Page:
////////PF-05387252,  1604034-71-0, PF 05387252, TLR signaling, Indoloquinoline, IRAK4, Kinase inhibitor, Inflammation, PRECLINICAL

N1(CCN(CC1)CCCOc3c(cc2c4nc5cc(ccc5c4cnc2c3)C#N)OC)C

OR

CN1CCN(CC1)CCCOC2=C(C=C3C(=C2)N=CC4=C3NC5=C4C=CC(=C5)C#N)OC

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ND 630, NDI 010976

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Jun 102016
 

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ndi molecul
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ND 630, NDI 010976,  ND-630, NDI-010976
1,4-dihydro-1-[(2R)-2-(2-methoxyphenyl)-2-[(tetrahydro-2H-pyran-4-yl)oxy]ethyl]-α,α,5-trimethyl-6-(2-oxazolyl)-2,4-dioxo-thieno[2,3-d]pyrimidine-3(2H)-acetic acid
2-[l-[2-(2-methoxyphenyl)-2-(oxan-4-yloxy)ethyl]-5- methyl-6-(l,3-oxazol-2-yl)-2,4-dioxo-lH,2H,3H,4H-thieno[2,3-d]pyrimidin-3-yl]-2- methylpropanoic acid
2-[1-[(2R)-2-(2-methoxyphenyl)-2-(oxan-4-yloxy)ethyl]-5-methyl-6-(1,3-oxazol-2-yl)-2,4-dioxothieno[2,3-d]pyrimidin-3-yl]-2-methylpropanoic acid
CAS 1434635-54-7
Thieno[2,​3-​d]​pyrimidine-​3(2H)​-​acetic acid, 1,​4-​dihydro-​1-​[(2R)​-​2-​(2-​methoxyphenyl)​-​2-​[(tetrahydro-​2H-​pyran-​4-​yl)​oxy]​ethyl]​-​α,​α,​5-​trimethyl-​6-​(2-​oxazolyl)​-​2,​4-​dioxo-
Molecular Formula: C28H31N3O8S
Molecular Weight: 569.62604 g/mol
Company Nimbus Therapeutics LLC
Description Small molecule allosteric inhibitor of acetyl-coenzyme A carboxylase alpha (ACACA; ACC1) and acetyl-coenzyme A carboxylase beta (ACACB; ACC2)
Molecular Target Acetyl-Coenzyme A carboxylase alpha (ACACA) (ACC1) ; Acetyl-Coenzyme A carboxylase beta (ACACB) (ACC2)
Mechanism of Action Acetyl-coenzyme A carboxylase alpha (ACACA) (ACC1) inhibitor; Acetyl-coenzyme A carboxylase beta (ACACB) (ACC2) inhibitor
Therapeutic Modality Small molecule
Preclinical Diabetes mellitus; Hepatocellular carcinoma; Metabolic syndrome; Non-alcoholic steatohepatitis; Non-small cell lung cancer
CHEMBL3407547.png

Acetyl CoA carboxylase 1/2 allosteric inhibitors – Nimbus Therapeutics

The Liver Meeting 2015 – American Association for the Study of Liver Diseases (AASLD) – 2015 Annual Meeting, San Francisco, CA, USA

Nimbus compounds targeting liver disease in rat models

Data were presented by Geraldine Harriman, from Nimbus Therapeutics, from rat models using acetyl-CoA carboxylase (ACC) inhibitors NDI-010976 (ND-630) and N-654, which improved metabolic syndrome endpoints, decreased liver steatosis, decreased expression of inflammatory markers and improved fibrosis. The hepatotropic ACC inhibitor NDI-010976 had IC50 values of 2 and 7 nM for ACC1 and 2, respectively, EC50 values in HepG2 serum free and 10% serum of 9 and 66 nM, respectively, and 2-fold C2C12 fatty acid oxidation (FAOxn) stimulation at 200 nM. Rat FASyn (synthase), malonyl-CoA (liver) and malonyl-COA (muscle) respective ED50 values were 0.14 mg/kg po, 0.8 and 3 mg/kg. The rat respiratory quotient (RQ) MED was 3 mg/kg po. ADME data showed low multispecies intrinsic clearance (human, mouse, rat, dog, monkey). NDI-010976 was eliminated predominantly as the parent drug. Additionally, P450 inhibition was > 50 microM. In liver and muscle, NDI-010976 modulated key metabolic parameters including a dose-dependent reduction in the formation of the enzymatic product of acetyl coA carboxyloase malonyl coA; the ED50 value was lower in muscle. The drug also decreased FASyn dose dependently and increased fatty acid oxidation in the liver (EC50 = 0.14 mg/kg). In 28-day HS DIO rats, NDI-010976 favorably modulated key plasma and liver lipids, including decreasing liver free fatty acid, plasma triglycerides and plasma cholesterol; this effect was also seen in 37-day ZDF rats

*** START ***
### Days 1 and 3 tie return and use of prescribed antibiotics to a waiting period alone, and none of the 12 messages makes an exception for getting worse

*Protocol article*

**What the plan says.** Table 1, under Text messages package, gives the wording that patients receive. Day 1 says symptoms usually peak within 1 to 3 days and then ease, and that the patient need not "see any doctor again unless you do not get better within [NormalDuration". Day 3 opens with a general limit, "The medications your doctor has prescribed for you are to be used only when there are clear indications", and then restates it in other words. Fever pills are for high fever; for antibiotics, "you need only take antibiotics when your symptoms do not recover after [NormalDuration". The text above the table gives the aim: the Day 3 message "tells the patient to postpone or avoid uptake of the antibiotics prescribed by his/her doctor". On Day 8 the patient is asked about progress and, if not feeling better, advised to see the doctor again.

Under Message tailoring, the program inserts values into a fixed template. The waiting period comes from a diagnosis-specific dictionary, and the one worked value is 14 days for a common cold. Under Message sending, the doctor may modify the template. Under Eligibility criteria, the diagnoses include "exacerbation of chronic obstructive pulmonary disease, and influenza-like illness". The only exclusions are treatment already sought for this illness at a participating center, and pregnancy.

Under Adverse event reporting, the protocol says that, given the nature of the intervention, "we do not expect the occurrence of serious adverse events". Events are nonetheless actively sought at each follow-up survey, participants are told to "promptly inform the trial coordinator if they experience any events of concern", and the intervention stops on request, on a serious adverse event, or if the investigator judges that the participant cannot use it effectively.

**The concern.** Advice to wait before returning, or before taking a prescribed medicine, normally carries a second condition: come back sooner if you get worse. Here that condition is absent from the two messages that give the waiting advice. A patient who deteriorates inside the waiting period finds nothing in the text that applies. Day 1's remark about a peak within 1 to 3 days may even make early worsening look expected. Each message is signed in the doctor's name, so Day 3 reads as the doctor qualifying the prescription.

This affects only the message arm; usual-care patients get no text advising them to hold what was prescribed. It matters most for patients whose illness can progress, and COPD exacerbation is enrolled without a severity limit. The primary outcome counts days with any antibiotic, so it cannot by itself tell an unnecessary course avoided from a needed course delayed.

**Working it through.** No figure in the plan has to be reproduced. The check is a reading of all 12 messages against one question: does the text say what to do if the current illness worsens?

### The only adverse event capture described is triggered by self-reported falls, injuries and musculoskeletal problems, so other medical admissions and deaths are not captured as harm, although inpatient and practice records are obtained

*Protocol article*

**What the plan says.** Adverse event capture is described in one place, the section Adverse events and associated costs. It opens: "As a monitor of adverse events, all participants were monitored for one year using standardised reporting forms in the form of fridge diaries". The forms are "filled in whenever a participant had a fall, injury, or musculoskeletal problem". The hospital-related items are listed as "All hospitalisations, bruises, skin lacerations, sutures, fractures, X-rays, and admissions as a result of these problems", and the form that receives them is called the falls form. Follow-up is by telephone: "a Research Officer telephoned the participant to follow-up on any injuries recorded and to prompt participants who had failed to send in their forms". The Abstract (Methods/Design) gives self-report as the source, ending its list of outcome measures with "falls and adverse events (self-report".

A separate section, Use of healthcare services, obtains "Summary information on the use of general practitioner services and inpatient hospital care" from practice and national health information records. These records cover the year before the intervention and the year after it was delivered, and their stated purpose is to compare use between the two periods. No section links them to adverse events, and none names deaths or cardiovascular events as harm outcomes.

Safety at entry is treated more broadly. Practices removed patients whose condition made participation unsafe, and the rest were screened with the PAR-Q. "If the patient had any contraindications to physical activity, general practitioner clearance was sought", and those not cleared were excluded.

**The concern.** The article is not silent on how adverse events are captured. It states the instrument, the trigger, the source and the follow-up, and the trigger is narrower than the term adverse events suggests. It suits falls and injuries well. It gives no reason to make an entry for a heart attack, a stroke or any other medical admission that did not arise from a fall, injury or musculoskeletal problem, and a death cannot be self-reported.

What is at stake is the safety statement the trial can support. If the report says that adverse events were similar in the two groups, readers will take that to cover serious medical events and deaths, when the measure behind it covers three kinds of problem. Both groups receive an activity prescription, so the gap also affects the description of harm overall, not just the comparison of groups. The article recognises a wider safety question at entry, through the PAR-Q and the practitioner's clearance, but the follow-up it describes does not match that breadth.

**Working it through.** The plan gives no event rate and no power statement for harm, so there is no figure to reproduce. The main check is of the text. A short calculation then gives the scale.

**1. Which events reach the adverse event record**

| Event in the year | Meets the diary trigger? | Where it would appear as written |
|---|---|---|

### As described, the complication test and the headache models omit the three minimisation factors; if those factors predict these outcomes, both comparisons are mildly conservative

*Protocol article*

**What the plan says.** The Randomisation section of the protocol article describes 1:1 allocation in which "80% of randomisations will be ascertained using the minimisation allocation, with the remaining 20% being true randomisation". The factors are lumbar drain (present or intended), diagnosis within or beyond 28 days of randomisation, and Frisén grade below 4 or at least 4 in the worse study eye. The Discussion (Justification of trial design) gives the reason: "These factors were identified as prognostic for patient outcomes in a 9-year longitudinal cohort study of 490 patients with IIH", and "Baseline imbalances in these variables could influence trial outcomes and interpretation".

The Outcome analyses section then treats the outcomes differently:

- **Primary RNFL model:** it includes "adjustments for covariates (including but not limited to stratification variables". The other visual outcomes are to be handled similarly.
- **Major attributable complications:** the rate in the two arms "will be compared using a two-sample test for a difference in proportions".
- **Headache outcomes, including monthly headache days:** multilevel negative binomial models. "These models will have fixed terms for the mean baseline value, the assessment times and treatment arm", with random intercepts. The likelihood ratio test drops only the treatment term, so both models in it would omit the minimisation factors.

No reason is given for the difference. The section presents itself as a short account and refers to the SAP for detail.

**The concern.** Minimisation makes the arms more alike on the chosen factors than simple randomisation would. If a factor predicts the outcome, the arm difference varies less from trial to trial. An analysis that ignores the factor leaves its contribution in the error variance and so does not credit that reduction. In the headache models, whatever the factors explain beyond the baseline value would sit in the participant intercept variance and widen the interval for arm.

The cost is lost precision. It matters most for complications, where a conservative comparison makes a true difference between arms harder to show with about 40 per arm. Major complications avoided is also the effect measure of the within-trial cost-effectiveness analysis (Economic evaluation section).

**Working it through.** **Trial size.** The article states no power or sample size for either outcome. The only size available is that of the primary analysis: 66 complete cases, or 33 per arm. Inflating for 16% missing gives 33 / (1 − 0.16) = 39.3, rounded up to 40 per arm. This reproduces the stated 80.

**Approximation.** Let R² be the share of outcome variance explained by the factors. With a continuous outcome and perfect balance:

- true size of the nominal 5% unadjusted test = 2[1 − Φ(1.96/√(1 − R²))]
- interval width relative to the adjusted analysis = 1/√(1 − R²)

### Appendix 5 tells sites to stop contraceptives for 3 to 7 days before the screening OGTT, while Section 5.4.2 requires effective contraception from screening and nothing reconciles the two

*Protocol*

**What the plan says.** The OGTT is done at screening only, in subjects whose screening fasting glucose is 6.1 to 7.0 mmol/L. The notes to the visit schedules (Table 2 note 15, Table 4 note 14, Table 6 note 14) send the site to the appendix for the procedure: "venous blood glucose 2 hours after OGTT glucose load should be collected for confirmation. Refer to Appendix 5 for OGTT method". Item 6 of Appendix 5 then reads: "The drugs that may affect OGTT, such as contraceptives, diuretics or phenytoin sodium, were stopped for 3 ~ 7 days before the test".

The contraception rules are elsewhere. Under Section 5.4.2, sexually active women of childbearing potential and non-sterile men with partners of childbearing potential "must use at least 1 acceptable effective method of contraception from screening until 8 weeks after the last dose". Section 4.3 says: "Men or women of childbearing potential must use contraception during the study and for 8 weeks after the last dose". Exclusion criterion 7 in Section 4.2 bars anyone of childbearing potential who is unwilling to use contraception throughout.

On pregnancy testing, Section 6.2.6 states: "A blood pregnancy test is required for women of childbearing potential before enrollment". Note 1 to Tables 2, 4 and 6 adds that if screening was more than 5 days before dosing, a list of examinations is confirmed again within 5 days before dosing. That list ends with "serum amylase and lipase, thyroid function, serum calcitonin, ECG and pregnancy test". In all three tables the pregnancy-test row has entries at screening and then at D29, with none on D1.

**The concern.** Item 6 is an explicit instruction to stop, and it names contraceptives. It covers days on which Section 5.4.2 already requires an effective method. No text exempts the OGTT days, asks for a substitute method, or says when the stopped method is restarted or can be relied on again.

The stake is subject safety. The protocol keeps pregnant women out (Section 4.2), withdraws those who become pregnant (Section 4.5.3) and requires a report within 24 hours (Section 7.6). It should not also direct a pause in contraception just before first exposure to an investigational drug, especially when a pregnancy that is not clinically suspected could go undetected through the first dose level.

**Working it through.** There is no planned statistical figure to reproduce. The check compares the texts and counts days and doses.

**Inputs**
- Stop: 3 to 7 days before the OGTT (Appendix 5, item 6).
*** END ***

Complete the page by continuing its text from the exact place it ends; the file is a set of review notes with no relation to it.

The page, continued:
PATENT

http://www.google.com/patents/WO2013071169A1?cl=en

 

Example 76: Synthesis of 2-[l-[2-(2-methoxyphenyl)-2-(oxan-4-yloxy)ethyl]-5- methyl-6-(l,3-oxazol-2-yl)-2,4-dioxo-lH,2H,3H,4H-thieno[2,3-d]pyrimidin-3-yl]-2- methylpropanoic acid (1-181).

Synthesis of compound 76.1. Into a 250-mL 3 -necked round-bottom flask, purged and maintained with an inert atmosphere of nitrogen, was placed oxan-4-ol (86 g, 842.05 mmol, 2.01 equiv) and FeCl3 (10 g). This was followed by the addition of 57.2 (63 g, 419.51 mmol, 1.00 equiv) dropwise with stirring at 0 °C. The resulting solution was stirred for 3 h at room temperature. The resulting solution was diluted with 500 mL of H20. The resulting solution was extracted with 3×1000 mL of ethyl acetate and the organic layers combined. The resulting solution was extracted with 3×300 mL of sodium chloride (sat.) and the organic layers combined and dried over anhydrous sodium sulfate. The residue was applied onto a silica gel column with ethyl acetate/petroleum ether (1 : 10). This resulted in 22 g (21%) of 76.1 as a white solid.

Synthesis of compound 76.2. The enantiomers of 76.1 (22g) were resolved by chiral preparative HPLC under the following conditions (Gilson Gx 281): Column: Venusil Chiral OD-

H, 21.1 *25 cm, 5 μιη; mobile phase: hexanes (0.2% TEA) and ethanol (0.2% TEA) (hold at 10% ethanol (0.2%TEA) for 13 min); detector: UV 220/254 nm. 11.4 g (52%) of 76.2 were obtained as a white solid.